Seneca

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See also: Séneca

English[edit]

Wikipedia has an article on:

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Wikipedia has an article on:

Wikipedia

Pronunciation[edit]

Etymology 1[edit]

From Latin Seneca.

Proper noun[edit]

Seneca

  1. A Roman cognomen, notably borne by Lucius Annaeus Seneca, a Roman stoic philosopher, dramatist, and statesman.
Translations[edit]

Etymology 2[edit]

EB1911 - Volume 01 - Page 001 - 1.svg This entry lacks etymological information. If you are familiar with the origin of this term, please add it to the page per etymology instructions. You can also discuss it at the Etymology Scriptorium.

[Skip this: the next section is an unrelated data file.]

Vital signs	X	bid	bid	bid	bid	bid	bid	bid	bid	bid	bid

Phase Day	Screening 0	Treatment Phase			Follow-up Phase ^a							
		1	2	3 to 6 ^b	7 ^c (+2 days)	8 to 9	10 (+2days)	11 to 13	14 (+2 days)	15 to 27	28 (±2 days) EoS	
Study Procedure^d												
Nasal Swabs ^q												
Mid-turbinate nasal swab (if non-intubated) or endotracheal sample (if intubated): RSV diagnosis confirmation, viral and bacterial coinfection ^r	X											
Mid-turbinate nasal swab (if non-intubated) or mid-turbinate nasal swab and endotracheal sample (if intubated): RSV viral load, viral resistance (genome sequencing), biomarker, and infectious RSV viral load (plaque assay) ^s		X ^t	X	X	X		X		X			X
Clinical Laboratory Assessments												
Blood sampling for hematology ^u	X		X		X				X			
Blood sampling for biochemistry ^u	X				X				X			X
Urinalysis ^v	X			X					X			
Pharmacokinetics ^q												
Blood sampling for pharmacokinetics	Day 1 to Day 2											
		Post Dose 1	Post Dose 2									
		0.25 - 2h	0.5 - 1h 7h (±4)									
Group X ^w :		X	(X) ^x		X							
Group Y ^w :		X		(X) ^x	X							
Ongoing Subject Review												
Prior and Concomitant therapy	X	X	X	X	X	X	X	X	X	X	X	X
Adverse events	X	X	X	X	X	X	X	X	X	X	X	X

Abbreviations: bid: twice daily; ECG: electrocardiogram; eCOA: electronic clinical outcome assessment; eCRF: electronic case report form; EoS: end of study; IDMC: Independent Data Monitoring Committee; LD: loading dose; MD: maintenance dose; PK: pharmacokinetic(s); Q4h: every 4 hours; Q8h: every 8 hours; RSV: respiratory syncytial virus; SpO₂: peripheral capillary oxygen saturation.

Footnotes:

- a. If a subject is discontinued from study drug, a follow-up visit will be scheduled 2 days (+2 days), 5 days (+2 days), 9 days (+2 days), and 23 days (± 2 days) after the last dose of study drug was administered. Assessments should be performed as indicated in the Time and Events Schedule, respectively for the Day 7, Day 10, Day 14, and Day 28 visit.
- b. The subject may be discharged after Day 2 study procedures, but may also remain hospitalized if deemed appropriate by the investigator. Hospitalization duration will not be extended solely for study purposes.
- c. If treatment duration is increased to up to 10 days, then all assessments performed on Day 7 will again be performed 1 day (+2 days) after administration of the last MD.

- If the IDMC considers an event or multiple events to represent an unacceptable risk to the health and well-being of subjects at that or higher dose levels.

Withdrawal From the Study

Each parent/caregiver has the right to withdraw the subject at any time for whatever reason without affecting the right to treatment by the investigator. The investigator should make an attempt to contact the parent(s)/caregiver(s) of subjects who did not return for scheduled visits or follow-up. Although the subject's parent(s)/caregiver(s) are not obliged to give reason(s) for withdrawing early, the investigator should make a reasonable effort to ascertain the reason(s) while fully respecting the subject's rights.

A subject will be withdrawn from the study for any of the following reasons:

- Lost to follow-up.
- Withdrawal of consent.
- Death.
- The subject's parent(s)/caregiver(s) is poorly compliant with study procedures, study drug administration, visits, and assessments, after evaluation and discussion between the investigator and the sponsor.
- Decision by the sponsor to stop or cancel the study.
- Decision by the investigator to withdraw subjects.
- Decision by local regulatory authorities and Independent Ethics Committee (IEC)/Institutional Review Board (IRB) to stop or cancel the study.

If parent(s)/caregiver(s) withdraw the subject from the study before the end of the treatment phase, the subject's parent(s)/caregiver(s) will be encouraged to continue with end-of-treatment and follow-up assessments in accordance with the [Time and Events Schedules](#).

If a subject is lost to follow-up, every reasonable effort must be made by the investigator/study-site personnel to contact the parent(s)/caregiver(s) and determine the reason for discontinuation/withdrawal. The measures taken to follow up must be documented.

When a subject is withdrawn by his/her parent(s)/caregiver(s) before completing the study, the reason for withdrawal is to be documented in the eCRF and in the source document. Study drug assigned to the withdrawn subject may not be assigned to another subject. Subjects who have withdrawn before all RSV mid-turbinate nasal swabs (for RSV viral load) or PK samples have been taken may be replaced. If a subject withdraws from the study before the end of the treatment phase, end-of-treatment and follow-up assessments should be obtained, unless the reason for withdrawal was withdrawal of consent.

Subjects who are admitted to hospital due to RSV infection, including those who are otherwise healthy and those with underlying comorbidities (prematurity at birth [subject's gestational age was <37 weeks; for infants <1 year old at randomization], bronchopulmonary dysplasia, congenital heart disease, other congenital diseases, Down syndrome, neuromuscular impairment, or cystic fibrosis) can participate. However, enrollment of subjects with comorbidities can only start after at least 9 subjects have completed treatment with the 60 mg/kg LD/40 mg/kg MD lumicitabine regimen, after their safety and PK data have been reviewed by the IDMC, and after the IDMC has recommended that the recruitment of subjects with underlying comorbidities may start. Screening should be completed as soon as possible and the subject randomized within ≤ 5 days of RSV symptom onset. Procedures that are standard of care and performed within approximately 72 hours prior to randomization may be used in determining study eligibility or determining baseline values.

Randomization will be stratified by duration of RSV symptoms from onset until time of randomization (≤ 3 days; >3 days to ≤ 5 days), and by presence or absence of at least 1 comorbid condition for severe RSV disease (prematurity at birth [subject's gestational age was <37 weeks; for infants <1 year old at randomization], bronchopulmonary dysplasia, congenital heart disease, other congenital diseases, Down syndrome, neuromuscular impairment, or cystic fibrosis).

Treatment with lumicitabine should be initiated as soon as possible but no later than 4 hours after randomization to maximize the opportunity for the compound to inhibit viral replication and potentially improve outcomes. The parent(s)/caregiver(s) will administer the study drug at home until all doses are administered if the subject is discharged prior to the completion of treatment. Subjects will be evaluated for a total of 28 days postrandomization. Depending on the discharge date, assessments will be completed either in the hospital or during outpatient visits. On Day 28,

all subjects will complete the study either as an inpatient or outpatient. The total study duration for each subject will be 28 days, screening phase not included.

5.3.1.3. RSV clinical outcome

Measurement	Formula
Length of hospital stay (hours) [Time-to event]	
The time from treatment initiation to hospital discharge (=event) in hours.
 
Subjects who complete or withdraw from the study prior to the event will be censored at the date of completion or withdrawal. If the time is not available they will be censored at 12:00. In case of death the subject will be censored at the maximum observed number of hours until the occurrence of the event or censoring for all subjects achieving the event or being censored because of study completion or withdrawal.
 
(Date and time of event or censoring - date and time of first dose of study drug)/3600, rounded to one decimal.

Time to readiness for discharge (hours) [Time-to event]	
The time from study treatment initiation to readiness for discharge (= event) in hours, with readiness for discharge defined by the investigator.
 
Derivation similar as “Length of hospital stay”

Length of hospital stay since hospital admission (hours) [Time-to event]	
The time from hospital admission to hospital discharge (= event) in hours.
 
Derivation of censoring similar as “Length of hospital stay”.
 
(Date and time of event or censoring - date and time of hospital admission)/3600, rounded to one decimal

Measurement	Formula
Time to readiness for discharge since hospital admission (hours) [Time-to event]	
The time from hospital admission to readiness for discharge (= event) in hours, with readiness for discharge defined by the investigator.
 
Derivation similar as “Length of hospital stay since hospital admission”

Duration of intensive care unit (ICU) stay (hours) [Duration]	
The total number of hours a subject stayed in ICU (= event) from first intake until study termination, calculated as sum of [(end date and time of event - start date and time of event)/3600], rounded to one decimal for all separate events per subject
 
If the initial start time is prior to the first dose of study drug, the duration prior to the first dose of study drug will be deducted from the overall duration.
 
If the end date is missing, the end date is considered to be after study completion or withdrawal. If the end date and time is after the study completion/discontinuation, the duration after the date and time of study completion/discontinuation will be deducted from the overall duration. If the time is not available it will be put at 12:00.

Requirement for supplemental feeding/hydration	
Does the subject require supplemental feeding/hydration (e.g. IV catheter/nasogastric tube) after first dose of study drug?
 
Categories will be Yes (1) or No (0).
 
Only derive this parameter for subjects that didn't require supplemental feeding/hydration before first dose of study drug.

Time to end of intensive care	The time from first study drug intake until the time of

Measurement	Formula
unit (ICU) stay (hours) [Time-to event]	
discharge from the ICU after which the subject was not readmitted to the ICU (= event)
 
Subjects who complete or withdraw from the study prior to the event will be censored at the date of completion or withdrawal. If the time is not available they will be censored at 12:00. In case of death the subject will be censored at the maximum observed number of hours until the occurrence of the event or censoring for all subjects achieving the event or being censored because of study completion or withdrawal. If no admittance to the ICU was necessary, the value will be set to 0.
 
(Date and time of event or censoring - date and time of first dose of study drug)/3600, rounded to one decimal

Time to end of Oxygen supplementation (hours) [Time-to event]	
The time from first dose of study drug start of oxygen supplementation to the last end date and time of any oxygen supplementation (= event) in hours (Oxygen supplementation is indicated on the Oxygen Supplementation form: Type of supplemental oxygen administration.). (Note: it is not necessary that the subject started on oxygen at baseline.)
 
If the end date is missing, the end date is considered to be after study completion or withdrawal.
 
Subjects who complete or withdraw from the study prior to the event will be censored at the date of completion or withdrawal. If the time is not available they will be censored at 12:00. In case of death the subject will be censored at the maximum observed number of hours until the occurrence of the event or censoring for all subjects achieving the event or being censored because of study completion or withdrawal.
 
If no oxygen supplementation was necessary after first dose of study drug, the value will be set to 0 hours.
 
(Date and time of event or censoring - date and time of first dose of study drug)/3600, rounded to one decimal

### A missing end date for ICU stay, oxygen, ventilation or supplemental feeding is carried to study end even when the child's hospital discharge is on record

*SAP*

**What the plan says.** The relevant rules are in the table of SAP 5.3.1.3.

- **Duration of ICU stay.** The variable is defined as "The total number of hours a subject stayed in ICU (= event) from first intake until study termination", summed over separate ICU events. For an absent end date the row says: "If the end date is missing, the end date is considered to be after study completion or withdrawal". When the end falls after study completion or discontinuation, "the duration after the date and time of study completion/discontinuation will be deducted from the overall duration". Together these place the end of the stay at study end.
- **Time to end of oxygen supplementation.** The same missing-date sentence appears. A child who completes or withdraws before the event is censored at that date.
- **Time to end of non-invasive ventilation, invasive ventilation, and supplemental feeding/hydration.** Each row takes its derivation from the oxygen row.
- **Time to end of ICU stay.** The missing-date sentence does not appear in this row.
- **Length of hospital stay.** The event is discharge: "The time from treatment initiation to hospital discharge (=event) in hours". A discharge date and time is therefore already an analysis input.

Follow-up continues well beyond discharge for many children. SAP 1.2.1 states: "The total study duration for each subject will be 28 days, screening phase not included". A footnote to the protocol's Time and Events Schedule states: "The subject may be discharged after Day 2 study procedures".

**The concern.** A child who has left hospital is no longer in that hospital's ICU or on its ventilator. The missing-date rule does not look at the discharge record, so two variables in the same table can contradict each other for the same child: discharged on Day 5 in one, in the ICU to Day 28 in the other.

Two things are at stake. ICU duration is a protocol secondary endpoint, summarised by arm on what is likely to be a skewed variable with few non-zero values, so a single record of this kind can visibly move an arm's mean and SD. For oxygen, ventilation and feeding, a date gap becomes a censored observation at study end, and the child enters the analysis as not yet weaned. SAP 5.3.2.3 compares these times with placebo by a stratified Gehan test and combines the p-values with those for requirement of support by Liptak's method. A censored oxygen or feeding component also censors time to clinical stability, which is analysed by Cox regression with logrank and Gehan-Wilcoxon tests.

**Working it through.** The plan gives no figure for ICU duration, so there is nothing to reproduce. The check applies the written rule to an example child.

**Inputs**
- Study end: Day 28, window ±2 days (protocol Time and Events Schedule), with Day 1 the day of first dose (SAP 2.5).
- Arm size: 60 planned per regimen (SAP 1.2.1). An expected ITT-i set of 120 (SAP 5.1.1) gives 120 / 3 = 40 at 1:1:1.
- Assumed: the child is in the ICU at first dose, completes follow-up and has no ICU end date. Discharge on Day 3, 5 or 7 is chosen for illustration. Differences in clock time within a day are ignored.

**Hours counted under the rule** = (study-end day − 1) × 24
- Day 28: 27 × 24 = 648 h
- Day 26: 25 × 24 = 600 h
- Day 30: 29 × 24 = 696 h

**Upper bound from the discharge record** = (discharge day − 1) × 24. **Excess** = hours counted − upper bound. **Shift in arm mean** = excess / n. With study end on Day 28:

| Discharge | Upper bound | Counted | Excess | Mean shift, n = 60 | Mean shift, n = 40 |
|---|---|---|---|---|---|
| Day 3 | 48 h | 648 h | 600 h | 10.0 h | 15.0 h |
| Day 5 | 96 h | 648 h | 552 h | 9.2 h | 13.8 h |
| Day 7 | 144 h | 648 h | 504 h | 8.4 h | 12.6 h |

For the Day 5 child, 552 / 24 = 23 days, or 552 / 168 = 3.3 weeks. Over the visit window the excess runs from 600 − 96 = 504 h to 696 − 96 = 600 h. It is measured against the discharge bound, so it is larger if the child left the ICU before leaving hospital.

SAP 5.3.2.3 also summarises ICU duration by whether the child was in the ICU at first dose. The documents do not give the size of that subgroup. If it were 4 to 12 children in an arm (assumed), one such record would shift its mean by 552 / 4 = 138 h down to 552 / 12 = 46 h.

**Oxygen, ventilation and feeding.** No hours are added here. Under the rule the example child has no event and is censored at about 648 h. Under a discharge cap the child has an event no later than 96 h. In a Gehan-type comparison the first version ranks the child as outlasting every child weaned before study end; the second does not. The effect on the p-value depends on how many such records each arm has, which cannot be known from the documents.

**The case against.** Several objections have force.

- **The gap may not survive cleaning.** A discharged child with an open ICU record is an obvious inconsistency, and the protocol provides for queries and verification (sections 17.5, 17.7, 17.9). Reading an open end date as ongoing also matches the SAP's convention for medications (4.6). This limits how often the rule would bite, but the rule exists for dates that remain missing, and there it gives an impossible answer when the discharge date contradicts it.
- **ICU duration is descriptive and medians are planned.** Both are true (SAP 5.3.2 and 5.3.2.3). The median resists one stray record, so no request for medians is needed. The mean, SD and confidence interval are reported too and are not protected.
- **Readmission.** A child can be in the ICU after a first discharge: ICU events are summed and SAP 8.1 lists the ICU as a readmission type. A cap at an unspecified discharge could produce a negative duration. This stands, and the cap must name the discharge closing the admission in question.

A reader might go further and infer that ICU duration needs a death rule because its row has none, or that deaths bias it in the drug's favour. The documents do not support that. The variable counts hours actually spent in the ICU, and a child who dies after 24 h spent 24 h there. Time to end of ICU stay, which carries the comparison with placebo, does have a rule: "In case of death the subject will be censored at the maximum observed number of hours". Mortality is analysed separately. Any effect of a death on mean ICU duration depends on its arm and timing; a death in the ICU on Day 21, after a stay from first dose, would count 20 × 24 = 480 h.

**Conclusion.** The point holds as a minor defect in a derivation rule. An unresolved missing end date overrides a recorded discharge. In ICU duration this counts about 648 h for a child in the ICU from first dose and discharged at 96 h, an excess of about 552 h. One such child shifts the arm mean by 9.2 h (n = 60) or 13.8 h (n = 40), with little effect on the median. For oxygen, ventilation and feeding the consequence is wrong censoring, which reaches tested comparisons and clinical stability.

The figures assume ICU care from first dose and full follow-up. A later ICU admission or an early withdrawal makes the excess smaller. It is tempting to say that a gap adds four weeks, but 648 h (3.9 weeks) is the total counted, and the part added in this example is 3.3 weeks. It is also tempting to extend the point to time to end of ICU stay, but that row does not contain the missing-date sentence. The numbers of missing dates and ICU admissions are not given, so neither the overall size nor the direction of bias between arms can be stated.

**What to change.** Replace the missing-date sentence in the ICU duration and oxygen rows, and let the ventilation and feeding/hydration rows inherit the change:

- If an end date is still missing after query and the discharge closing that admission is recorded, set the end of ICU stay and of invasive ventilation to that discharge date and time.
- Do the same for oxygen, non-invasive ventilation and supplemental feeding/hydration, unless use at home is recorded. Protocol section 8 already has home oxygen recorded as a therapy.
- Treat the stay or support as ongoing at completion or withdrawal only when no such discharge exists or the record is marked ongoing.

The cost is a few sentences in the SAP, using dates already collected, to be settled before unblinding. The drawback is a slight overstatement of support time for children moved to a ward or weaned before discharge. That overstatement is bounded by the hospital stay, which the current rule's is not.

Wikipedia has an article on:

Wikipedia

Wikipedia has an article on:

Wikipedia

Proper noun[edit]

Seneca

  1. A tribe of native Americans in western New York state.
  2. The Iroquoian language of the Seneca.
  3. A town in Ontario County, New York, in the United States.
Derived terms[edit]
Translations[edit]

Noun[edit]

Seneca ‎(plural Senecas)

  1. A person of Seneca heritage.

External links[edit]

Anagrams[edit]


Italian[edit]

Etymology[edit]

From Latin Seneca.

Proper noun[edit]

Seneca m

  1. Seneca (Roman philosopher)

Latin[edit]

Proper noun[edit]

Seneca m ‎(genitive Senecae); first declension

  1. Seneca (Roman philosopher)

Declension[edit]

First declension.

Case Singular Plural
nominative Seneca Senecae
genitive Senecae Senecārum
dative Senecae Senecīs
accusative Senecam Senecās
ablative Senecā Senecīs
vocative Seneca Senecae

Descendants[edit]

References[edit]